If you are on the waitlist, you can accept or decline your place on the waitlist. If you decline, the college will no longer consider your application, even if more places become available in the future. Know that this is a permanent resolution and can’t be changed.
If your application has been deferred to the regular applicants, take the time to review your top college choices. If you the college that deferred your application rejects you, you can apply to another college as part of your regular application cycle.
After you have been deferred, some colleges may request additional information, such as updated transcripts or other forms of materials.
Choose an alternative school
Since waitlist decisions are not usually announced until after May 1st, students must choose a another college as a backup if they do not get into the school of their choice.
The best option is to choose the alternative school you want and accept the school’s offer.
If after this you are removed from the waitlist by your first choice school, you can inform the alternative schools about changes to your plans. Please note that you cannot get your deposit back if you have put down a deposit to your backup school.
If you’re being held back, you can focus on improving your application to other schools and making sure you’re putting your best foot forward.
Improve your application
Applicants who are waitlisted and deferred have the opportunity to improve their application. You can retake the SAT or ACT, earn extracurricular rewards, and/or improve your GPA. Notify the application committee of any changes made to your application.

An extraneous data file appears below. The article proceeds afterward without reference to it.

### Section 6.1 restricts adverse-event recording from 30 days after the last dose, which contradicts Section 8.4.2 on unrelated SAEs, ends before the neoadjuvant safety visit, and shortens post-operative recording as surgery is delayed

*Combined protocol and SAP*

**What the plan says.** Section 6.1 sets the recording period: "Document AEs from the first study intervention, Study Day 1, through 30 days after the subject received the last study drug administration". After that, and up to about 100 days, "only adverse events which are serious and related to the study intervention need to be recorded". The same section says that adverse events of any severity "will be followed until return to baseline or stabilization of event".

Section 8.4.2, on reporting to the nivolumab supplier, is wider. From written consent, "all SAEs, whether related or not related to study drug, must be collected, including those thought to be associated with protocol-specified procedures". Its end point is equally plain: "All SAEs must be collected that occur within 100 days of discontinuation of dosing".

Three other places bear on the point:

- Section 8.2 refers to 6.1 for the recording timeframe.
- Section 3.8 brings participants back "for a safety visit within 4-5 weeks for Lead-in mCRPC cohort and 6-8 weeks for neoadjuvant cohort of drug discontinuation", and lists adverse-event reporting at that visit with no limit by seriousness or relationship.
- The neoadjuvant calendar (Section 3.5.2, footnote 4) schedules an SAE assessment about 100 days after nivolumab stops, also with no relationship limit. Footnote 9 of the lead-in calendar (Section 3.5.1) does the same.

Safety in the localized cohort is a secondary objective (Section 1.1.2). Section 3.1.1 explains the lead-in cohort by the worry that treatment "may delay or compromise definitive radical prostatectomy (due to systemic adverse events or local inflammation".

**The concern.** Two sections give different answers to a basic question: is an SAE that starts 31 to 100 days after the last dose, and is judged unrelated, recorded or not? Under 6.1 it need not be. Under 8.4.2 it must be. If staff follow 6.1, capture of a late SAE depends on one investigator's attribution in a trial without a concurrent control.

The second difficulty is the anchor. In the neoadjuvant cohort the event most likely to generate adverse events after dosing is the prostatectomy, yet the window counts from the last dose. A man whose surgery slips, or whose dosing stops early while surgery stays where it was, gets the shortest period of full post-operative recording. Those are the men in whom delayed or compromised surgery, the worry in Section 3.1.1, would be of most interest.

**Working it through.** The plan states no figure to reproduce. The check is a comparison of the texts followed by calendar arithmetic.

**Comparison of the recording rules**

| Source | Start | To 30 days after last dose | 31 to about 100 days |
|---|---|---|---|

Higher education institutions want to know about waitlisted and deferred applicants’ reactions to their current situation. Maintaining or improving your grades can make you a more attractive candidate.
If admission is deferred, the admissions committee will process your application for re-evaluation at a later date. Universities often compare the student’s most recent grades with the grades on the Early Decision transcript.
Therefore, your grades should remain stable or improve. Not having a GPA that has improved or slipped will reduce your chances of being accepted or removed from the college waitlist.
Write a letter of continued interest
Once you’ve been waitlisted or deferred, take the time to write a letter to the admissions office stating your intention to attend the school if you’re ultimately accepted.
Try to mention things you studied or did recently, like getting a higher SAT score or winning an award at school.